The burning, looting, and killing associated with the Tulsa Race Wars did occur over a 24 hour period from the night of May 31 to the night of June 1, 1921. However for weeks after the actual fighting stopped a large proportion of the African American community in Tulsa, which in 1921 numbered around 11,000, were rounded up and sent to internment camps/detention areas and were not allowed to leave unless  they had a pass signifying a white person vouched for them, eerily similar to freedom papers that freed slaves had to carry with them at all time to prove their status.  Six Days after June 1, 1921 an ordinance was passed by the City to prevent African Americans from rebuilding their community at the same time bids were being made by white businessmen for their lands that were now reduced to vacant lots. A majority of the African American community in the weeks following the event were either in hiding or trapped in internment camps, recently homeless, left penniless without a business, fled the city altogether, or presumed dead. Compounding this tragedy was the fact that the African American community was blamed for causing the riot and thousands of African-Americans, after their homes were burned to the ground, were forced to live in tents to survive the winter of 1921. 

Unfortunately, this event has lasting implications to how Tulsa is structured today and remains a segregated community with a predominately African American community to the north and predominately white community in the Southern parts of town. 

4. This event was started by the African-American community

This war was sparked by an already snowballing accumulation of hatred and aggression on behalf of some whites in Tulsa that saw the prosperity and wealth of the African American community as a threat to their way of life. But most say the match was lit on the morning of May 31, 1921 after Dick Rowland was falsely accused and arrested for assaulting a white woman on an elevator. As the local newspaper the Tulsa Tribune called for a lynching of this young man, a mob of white citizens, many as members of the KKK (since about 24% of the white population in Tulsa were clansmen) was forming outside of the jailhouse. A group of black recently returned WWI veterans went to the jailhouse to prevent the mob from getting to Dick Rowland. One shot was all it took for the whole city to be set ablaze.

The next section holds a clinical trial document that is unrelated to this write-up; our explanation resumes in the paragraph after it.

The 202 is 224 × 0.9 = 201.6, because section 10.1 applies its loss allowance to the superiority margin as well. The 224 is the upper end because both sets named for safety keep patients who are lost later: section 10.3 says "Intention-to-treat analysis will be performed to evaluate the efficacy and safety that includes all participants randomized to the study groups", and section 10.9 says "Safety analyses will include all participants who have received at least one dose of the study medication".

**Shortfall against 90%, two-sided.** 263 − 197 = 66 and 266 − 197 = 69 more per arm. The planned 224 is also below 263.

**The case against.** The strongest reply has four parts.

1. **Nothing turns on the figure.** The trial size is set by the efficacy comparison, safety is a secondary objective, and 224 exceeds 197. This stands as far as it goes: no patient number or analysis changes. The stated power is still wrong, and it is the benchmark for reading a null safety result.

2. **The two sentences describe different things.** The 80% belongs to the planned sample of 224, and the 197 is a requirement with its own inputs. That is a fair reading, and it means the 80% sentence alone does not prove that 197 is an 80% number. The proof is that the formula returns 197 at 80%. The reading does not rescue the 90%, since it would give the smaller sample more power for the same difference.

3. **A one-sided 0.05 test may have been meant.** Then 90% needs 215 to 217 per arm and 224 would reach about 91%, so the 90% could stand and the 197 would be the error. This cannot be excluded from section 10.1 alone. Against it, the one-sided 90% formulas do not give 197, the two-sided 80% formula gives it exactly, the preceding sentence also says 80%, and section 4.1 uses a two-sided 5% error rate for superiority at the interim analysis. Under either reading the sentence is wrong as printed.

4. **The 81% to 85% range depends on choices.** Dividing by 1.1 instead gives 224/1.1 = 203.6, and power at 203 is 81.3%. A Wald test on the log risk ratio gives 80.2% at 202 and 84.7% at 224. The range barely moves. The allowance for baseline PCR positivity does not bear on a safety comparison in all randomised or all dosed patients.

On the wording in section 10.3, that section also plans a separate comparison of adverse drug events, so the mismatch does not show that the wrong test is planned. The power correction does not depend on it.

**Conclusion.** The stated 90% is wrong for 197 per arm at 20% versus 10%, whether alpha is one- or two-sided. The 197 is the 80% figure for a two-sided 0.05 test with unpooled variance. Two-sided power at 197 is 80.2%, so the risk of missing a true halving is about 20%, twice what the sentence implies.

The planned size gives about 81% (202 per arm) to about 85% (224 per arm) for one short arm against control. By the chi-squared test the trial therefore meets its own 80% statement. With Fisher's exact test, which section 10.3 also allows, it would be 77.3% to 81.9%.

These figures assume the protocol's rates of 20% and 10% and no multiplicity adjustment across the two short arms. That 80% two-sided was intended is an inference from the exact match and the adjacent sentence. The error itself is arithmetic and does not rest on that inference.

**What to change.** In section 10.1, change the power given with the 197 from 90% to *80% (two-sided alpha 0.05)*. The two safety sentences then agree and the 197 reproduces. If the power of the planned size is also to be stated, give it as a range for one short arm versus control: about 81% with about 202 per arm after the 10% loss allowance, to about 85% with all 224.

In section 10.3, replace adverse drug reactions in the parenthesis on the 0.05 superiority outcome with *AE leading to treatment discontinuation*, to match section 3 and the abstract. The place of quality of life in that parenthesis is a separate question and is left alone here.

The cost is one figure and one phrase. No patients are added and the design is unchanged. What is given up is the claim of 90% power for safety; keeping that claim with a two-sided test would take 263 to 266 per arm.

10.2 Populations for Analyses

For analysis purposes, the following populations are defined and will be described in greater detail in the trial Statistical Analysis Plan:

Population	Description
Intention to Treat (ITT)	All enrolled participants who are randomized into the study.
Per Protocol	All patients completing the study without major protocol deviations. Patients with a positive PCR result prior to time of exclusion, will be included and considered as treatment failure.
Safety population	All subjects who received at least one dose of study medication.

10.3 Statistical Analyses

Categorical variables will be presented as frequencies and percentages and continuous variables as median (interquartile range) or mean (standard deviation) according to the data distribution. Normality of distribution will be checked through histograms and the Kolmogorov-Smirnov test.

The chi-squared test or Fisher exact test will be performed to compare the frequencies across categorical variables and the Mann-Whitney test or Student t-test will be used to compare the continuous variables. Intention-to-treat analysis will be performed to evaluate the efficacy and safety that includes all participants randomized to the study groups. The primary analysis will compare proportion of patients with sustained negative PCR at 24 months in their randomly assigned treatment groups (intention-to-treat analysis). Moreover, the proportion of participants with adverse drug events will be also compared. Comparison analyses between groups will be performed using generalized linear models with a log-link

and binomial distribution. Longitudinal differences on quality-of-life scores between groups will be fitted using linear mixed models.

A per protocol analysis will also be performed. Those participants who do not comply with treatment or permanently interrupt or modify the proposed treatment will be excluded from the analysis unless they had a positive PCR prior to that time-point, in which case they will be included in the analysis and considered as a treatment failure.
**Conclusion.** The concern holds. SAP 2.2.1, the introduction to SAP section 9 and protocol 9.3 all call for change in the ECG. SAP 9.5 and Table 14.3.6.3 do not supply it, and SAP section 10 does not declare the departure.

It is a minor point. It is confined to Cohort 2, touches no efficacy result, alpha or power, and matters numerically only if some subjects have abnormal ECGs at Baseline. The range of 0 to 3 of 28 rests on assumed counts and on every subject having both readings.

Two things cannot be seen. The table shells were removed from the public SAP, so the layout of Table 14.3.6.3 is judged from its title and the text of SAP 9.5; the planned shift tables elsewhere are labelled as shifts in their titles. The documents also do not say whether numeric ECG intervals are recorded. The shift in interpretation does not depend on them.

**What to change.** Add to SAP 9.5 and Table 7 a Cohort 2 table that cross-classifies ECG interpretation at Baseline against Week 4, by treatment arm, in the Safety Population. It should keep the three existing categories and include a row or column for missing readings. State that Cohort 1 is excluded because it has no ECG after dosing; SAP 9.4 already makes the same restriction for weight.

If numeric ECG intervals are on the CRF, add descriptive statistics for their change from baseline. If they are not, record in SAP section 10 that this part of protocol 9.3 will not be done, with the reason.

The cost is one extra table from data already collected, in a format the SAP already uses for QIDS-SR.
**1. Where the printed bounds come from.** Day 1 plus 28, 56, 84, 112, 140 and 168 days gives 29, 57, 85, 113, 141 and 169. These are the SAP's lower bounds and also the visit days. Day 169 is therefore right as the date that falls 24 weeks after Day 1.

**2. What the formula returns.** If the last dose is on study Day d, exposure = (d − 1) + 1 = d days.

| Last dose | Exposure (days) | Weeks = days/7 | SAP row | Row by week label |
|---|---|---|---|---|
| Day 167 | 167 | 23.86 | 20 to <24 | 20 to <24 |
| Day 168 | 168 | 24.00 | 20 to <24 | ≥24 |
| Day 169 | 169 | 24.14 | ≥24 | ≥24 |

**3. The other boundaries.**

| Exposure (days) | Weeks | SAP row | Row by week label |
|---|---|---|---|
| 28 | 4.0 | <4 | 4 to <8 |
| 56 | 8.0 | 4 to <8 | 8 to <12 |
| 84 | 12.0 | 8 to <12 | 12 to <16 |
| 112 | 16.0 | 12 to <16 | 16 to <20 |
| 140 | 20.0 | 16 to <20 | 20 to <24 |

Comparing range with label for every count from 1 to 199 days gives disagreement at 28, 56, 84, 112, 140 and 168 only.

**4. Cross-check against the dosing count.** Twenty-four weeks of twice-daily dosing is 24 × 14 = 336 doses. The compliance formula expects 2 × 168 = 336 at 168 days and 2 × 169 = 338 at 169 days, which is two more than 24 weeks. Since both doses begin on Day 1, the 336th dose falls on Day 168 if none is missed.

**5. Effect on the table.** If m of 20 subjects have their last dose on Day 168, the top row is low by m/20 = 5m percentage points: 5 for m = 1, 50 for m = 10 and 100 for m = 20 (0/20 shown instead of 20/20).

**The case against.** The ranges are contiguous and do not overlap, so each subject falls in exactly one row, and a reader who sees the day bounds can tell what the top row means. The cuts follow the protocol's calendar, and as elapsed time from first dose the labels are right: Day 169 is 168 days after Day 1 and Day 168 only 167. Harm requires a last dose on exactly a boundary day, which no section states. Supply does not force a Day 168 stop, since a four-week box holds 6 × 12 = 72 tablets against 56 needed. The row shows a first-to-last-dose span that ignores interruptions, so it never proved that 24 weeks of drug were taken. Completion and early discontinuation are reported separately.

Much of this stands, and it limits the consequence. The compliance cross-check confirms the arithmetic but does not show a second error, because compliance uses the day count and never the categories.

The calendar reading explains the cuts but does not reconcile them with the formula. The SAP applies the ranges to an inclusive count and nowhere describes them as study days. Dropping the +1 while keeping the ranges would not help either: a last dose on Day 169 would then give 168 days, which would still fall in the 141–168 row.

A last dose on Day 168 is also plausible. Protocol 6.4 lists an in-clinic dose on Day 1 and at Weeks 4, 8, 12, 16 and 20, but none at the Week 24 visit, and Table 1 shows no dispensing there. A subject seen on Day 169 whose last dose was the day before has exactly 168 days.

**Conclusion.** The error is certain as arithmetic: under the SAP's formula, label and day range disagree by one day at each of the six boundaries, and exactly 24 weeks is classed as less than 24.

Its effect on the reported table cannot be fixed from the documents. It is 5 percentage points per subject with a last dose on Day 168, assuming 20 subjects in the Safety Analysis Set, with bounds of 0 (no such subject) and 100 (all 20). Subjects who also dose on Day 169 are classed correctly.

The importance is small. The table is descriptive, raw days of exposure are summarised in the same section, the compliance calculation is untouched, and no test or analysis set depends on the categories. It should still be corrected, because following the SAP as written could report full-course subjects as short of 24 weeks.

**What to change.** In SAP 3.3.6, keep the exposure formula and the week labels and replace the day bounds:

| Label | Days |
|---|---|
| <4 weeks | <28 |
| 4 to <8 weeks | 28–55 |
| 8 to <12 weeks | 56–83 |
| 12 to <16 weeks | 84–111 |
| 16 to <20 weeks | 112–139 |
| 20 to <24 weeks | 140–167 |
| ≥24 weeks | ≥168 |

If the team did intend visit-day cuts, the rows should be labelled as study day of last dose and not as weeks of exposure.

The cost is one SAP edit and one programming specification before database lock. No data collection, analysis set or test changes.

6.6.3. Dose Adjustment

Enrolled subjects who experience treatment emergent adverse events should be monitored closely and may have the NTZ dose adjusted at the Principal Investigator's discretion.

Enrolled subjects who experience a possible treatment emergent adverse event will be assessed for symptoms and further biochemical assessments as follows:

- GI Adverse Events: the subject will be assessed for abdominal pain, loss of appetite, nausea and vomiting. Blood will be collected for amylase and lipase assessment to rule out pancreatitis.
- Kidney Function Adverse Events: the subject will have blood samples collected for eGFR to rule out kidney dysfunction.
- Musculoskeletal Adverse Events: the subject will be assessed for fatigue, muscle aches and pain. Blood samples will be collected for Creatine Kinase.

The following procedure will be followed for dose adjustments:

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5. The fighting is often described as a skirmish similar to a street fight with no military or air force involvement

Several eyewitness testimonies are recorded seeing planes dropping bombs from the air on the black district and the National Guard was called in to help end the fighting but ended up joining the rioting white citizens of Tulsa in shooting down its own citizens, which goes against the constitution to use military force against US citizens. Unfortunately, there were not that many people left to tell this side of the story since the two “Negro newspapers” were bombed along with the rest of Greenwood district. 

Here are my top picks for books on the Tulsa Race Wars (Riots) if you are interested and would like more information check these out.  


 

 

3 comments

  1. This is an incredible, eye-opening summary of the massacre. Thank you so much for sharing this. More people should be aware of this part of our town’s history.

  2. Thank you Colleen. I agree with you 100% and hopefully bringing more attention to the story online will inspire people to find out more. Tulsa has a lot of important history and there is so much we have yet to learn. I was encouraged to spread more information about the race wars from one of my friends in the Virgin Islands, Ms. Fahie, who is a well known historian on the Free-black community in St. Croix. After she expressed her interest in the topic and excitement in meeting someone who was actually born in Tulsa, I found out I didn’t know as much as I thought on the topic. So I read up and did some tours and now I am just trying to share what I’ve learned. Sometimes it takes someone across the ocean to make you see the value in what you have right at home.